The field is thus open for competition between beef cattle strains designed for crossing with dairy females by insemination. Comparative data should now be refined according to the type of female being crossed and the type of meat production. To be effective, an analysis of the results will make it increasingly necessary to coordinate experiments because it suggests an easy way of increasing meat production independently of milk in industrialized countries which have mainly dairy cattle bred by artificial insemination.

Improvement of meat production from specialized beef herds

In systems where female progeny are normally kept for breeding, numerous shortcomings of “muscular breeds” in extensive production systems have appeared, particularly in the fitness components. These observations are logical enough, considering the artificial environment in which the animals have sometimes been maintained in small-and medium-sized herds, i.e. calving supervision and assistance, control of heat periods, supplementary feeding of calves (nurse cows), and housing in winter and during the night in summer.

The results of experiments in France and other countries reveal a genetic antagonism between the calves' potential for muscular growth and female fitness components; in the case of traits depending on both the calf's and the dam's genotype (e.g. weight at weaning), this antagonism seems to involve the offspring's growth genes on the one hand and the genes controlling the dam's milk production and maternal behaviour on the other. This conclusion emerges clearly from the comparisons that can be made (a) between French breeds of variable size and muscularity raised in specialized beef herds; (b) between Charolais strains selected in different countries (the differences in musculature between these strains, e.g. between Brazilian Charolais and United States Charolais specifically selected for terminal crosses, are greater than those found on average between animals of different breeds) and (c) between progeny of bulls. Here, the French results confirm those obtained in the United States on the antagonism between the direct and material effects determining weight at weaning.

Such observations lead us to seek the best equilibrium in genetic structure, either by selection within breeds or in crossbred populations, or through systematic crossbreeding. The first method will seek to exploit mainly the additive and epistatic effects of genes. The second, which is more difficult to implement, will also involve dominance effects, and above all, complementarity between the calf's and the dam's genes which will depend, in particular, on the order of the introduction of breeds in the crossing schemes.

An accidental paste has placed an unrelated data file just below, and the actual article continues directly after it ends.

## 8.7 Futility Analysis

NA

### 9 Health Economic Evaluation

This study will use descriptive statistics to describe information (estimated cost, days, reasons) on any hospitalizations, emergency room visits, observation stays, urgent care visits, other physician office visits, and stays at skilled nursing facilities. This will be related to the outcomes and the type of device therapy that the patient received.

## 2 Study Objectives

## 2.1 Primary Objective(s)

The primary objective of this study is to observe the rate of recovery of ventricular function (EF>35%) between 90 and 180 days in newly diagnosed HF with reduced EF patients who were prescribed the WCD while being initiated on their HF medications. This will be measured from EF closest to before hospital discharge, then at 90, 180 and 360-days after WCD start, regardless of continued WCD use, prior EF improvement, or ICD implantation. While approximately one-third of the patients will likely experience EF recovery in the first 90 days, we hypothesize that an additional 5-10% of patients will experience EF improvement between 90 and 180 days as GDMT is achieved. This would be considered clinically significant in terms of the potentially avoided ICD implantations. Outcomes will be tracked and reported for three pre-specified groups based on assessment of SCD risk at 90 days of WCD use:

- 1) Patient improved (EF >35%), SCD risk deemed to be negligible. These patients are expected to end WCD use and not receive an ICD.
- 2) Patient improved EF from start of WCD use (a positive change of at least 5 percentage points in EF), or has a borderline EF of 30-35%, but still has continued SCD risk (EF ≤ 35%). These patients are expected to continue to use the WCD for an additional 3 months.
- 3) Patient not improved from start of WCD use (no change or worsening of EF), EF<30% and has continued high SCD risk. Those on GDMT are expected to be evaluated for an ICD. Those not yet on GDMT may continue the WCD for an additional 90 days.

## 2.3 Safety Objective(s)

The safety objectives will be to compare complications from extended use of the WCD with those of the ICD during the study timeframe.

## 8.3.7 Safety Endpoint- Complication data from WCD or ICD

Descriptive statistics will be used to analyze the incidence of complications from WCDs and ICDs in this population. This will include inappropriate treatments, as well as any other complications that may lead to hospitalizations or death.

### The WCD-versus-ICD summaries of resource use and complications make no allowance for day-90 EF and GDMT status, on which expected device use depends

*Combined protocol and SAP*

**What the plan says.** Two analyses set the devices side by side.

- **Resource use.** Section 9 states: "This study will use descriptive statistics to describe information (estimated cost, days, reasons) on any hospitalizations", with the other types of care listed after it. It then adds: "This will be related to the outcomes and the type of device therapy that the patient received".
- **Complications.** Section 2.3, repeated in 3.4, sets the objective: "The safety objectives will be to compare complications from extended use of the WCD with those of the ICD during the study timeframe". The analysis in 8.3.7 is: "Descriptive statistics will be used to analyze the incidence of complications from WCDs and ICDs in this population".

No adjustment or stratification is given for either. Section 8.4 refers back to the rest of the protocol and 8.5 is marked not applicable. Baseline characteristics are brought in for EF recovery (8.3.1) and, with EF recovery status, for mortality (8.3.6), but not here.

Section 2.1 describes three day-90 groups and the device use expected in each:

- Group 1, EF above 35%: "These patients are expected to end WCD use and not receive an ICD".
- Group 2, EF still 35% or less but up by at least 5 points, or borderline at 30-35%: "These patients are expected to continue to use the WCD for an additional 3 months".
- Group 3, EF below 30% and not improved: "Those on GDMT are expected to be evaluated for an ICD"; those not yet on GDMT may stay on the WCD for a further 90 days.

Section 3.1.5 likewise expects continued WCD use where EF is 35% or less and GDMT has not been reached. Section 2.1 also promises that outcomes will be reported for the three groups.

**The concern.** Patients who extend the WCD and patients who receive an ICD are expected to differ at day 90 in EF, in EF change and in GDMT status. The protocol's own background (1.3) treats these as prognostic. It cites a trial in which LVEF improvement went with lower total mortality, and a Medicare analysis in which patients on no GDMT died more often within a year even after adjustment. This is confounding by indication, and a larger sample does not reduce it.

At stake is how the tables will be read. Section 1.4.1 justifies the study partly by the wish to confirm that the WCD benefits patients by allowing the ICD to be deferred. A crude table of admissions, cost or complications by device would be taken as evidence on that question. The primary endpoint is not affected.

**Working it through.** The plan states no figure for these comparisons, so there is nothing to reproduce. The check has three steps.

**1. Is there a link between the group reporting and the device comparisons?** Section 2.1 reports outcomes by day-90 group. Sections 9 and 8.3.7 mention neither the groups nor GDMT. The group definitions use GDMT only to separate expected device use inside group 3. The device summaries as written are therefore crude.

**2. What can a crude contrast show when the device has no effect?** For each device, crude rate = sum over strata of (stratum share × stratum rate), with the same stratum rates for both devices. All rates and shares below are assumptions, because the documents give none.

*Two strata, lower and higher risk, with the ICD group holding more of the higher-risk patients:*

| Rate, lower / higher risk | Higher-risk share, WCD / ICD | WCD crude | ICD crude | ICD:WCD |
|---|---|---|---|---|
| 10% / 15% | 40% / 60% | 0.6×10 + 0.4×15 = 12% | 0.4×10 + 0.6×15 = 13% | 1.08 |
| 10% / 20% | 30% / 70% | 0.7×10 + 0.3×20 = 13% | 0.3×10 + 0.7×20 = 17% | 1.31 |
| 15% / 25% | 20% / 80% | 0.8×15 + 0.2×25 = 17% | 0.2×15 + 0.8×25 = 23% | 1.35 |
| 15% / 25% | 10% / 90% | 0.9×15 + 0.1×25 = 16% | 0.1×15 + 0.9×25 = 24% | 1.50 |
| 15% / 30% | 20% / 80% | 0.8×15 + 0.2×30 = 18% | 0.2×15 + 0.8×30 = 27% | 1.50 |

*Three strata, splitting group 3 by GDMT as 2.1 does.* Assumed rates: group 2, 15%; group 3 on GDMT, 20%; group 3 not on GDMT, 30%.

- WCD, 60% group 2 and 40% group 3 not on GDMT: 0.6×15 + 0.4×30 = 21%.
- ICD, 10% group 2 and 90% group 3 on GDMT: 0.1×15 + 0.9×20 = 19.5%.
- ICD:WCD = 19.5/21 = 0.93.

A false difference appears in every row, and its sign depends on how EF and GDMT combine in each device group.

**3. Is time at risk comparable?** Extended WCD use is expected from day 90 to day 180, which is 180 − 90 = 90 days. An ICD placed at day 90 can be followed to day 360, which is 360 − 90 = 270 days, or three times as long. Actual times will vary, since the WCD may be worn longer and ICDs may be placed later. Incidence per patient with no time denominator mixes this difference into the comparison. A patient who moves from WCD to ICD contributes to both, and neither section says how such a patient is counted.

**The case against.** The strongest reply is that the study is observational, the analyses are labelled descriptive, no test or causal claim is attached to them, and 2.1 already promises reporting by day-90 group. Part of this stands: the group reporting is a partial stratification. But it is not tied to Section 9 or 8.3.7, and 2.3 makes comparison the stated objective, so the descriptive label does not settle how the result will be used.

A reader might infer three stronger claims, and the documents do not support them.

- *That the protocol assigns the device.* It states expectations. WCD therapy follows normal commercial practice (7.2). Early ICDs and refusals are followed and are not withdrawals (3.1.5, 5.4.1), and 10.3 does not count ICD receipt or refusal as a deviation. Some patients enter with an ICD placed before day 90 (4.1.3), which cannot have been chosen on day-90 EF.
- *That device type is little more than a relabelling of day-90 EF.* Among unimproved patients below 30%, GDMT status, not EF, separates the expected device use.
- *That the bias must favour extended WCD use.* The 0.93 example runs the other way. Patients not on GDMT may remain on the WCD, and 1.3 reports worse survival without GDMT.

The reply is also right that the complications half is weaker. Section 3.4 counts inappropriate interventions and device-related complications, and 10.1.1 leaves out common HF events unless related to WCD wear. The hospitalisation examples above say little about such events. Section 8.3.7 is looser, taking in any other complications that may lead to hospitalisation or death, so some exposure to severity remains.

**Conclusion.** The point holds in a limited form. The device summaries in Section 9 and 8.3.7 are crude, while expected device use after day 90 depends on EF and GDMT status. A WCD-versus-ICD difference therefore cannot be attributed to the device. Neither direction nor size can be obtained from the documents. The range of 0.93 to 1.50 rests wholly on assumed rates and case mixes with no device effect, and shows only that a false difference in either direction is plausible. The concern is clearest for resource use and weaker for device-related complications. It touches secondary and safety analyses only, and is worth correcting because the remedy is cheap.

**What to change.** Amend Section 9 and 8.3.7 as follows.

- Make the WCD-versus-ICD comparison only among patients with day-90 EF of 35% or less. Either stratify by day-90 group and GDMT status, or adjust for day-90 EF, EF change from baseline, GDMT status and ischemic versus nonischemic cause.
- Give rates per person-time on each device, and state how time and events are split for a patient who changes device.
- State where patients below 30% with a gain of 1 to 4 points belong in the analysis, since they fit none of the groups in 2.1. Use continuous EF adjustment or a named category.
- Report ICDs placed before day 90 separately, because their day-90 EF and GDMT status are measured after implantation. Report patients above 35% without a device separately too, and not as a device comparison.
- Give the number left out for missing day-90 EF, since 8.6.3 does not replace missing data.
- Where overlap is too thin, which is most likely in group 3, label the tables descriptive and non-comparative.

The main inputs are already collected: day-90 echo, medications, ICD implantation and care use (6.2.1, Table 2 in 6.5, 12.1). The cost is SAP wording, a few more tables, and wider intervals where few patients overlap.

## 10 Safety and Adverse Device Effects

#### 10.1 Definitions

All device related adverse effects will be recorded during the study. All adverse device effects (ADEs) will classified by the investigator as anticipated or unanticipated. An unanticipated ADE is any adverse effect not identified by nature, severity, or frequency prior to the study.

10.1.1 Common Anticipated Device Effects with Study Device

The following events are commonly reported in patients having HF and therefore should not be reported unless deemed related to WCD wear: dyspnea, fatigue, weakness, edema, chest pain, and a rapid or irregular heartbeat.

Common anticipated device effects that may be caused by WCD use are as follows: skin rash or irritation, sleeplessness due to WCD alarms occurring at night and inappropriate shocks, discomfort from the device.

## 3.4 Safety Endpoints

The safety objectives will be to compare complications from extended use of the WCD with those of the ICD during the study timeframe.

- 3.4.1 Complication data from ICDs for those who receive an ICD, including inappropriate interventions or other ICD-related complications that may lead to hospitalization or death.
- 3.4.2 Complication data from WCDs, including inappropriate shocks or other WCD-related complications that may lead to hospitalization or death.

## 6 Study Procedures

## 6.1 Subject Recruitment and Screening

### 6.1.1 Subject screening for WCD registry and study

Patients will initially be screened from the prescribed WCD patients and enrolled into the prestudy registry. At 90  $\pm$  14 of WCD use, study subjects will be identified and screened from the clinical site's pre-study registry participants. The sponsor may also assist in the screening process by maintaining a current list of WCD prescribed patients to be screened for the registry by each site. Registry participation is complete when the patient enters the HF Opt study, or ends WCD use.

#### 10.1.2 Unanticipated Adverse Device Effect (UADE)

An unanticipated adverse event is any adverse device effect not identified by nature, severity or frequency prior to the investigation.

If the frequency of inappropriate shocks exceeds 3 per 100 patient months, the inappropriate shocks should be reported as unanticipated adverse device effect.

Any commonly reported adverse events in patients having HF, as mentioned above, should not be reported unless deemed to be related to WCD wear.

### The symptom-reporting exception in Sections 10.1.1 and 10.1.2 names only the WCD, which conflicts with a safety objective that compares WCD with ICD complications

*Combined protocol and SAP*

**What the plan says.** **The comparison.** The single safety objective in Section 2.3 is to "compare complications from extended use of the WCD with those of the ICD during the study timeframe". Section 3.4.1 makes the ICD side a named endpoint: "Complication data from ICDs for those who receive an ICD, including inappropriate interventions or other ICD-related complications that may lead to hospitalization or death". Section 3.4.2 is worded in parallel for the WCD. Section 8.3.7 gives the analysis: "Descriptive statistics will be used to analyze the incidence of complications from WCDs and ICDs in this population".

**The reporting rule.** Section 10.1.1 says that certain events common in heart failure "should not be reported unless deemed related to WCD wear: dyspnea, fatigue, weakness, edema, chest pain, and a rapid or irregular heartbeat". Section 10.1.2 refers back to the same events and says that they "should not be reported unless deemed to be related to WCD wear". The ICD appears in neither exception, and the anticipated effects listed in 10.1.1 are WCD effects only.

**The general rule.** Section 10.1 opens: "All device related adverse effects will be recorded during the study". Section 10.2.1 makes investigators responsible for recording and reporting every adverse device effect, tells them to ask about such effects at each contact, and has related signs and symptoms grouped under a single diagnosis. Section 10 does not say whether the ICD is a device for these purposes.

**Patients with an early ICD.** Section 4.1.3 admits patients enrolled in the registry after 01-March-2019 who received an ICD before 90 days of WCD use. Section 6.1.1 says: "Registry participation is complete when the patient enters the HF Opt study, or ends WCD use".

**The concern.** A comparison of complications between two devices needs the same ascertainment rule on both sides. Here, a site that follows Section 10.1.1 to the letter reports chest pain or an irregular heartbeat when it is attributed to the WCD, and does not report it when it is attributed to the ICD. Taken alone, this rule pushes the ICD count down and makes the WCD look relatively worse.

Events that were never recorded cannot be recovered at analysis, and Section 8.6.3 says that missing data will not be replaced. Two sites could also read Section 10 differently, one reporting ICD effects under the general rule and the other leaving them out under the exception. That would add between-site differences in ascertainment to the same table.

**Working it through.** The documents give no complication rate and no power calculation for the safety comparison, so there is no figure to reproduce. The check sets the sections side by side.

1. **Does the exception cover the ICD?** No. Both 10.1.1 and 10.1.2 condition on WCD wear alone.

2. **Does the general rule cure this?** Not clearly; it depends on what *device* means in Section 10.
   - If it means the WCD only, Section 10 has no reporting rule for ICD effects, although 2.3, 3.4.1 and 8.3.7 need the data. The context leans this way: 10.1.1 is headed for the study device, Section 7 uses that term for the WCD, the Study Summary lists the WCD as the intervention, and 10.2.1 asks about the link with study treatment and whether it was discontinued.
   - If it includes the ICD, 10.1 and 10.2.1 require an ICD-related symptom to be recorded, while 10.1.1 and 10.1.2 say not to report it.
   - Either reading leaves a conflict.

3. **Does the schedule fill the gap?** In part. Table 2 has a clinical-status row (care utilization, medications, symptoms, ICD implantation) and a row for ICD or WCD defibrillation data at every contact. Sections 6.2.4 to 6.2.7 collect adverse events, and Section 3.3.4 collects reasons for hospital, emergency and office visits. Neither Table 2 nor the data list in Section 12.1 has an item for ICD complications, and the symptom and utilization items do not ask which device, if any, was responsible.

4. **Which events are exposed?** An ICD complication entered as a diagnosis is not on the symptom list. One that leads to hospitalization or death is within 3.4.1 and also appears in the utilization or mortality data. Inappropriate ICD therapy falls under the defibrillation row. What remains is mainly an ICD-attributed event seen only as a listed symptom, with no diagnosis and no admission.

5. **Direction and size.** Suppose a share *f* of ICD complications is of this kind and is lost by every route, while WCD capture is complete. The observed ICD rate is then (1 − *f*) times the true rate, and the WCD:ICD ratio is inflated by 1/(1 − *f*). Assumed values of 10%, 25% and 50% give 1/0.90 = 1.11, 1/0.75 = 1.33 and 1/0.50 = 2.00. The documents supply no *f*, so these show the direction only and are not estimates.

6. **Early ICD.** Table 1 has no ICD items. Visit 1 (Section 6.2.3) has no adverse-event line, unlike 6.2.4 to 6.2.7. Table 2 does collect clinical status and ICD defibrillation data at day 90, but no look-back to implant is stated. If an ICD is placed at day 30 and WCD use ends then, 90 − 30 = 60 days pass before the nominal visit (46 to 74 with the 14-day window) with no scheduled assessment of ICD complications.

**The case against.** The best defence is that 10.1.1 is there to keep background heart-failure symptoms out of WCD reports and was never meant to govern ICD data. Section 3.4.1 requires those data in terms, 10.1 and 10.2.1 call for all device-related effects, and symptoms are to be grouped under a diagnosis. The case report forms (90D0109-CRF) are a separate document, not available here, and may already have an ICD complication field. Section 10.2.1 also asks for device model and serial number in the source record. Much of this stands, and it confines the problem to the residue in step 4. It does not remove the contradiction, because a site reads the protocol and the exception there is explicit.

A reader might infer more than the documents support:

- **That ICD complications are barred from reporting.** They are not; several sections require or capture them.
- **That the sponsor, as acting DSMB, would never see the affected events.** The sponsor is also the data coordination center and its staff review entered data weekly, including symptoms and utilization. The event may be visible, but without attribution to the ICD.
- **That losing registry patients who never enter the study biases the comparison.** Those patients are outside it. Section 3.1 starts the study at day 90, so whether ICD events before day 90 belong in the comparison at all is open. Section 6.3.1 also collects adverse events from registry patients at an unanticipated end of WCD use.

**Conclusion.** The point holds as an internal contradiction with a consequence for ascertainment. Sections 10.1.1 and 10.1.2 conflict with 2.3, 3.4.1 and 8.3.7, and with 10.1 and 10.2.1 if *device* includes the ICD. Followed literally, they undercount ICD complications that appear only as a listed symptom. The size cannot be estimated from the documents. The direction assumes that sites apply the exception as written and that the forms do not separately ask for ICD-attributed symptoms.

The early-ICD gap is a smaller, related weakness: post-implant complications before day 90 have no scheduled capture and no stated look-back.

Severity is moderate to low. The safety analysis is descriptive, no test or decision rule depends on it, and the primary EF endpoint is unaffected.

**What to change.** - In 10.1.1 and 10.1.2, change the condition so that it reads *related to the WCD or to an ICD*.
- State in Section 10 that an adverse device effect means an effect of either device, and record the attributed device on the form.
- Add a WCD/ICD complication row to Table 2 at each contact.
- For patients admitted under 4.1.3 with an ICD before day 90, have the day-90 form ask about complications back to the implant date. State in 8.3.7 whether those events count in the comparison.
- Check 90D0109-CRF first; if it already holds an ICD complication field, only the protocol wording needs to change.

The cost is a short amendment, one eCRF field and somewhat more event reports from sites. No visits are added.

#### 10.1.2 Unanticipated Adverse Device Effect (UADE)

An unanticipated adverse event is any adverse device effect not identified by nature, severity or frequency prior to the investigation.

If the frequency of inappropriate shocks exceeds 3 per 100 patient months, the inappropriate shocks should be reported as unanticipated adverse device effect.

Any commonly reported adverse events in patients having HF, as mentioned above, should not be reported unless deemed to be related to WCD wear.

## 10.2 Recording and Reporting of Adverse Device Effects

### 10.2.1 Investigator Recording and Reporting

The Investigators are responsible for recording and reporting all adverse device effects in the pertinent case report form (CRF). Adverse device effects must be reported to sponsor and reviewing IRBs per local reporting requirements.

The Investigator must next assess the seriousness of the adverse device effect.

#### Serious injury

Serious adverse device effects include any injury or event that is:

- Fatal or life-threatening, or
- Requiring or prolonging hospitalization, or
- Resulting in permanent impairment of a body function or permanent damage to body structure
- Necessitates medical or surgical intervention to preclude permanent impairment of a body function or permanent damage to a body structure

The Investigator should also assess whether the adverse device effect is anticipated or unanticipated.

The search for such equilibria implies an analysis of the genetic variability between and within “muscular breeds” and smaller beef breeds (Hereford, Aberdeen-Angus). The experimental and improvement programmes undertaken in central France in the areas where specialized beef production predominates have been carried out with precisely this aim.

Table 2. Comparison of French beef breeds, fattening phase1

Daily weight gaing/day1 5211 3481 4691 2761 3991 284
Feed consumption indexfeed kg/gain kg7.
Final weightkg593700564676531654
True dressing yield%67.167.367.767.367.769.3
Hot carcass weightkg331399316382302386
Body composition (11th rib)       
Meat %
Fat %
Feeding (cost)
 1 1701 9181 0961 7751 0011 702
Meat (income)
 3 7674 3253 7164 3233 5864 535
Profit (income minus cost)
 2 5972 4072 6202 5482 5852 833

1 This comparison is based on results of experiments conducted with purebreds and crosses at the INRA experimental farm at Galles, Avord 18800, France. Average values are for paternal and maternal breeds in purebreeding and crossbreeding (average by row and column for a given breed).

Studies on between-breed variation. A factorial plan of crosses between samples of animals representing the registered populations of the three main French beef breeds (Charolais, Limousin, Maine-Anjou) was set up on the Bourges experimental farm, which also has a purebred Hereford control herd. For practical reasons, the females are zero-grazed. The results of the first four years of operation presented in Tables 1 and 2 can be summarized as follows (Menissier et al., 1974, 1975):

Studies on within-breed variation. Since selection for fitness proved necessary in the case of the “muscular” French breeds, it was essential to find more efficient methods than natural selection, which was considered adequate under extensive conditions (e.g. in North America and Australia) with breeds of British origin. This is the object of selection schemes for bulls of beef breeds used for artificial insemination in France in specialized beef breeding areas (Foulley and Menissier, 1974). The schemes include in particular a station test of female progeny — a comparison of 20 female offspring per bull, from weaning to 30 months, which are fed intensively so that they can be calved down at 2 years. Although this system is a considerable departure from more extensive methods adopted in many countries and covers only a short phase of the animal's reproductive life, it was considered a priori to be effective for “muscular breeds.”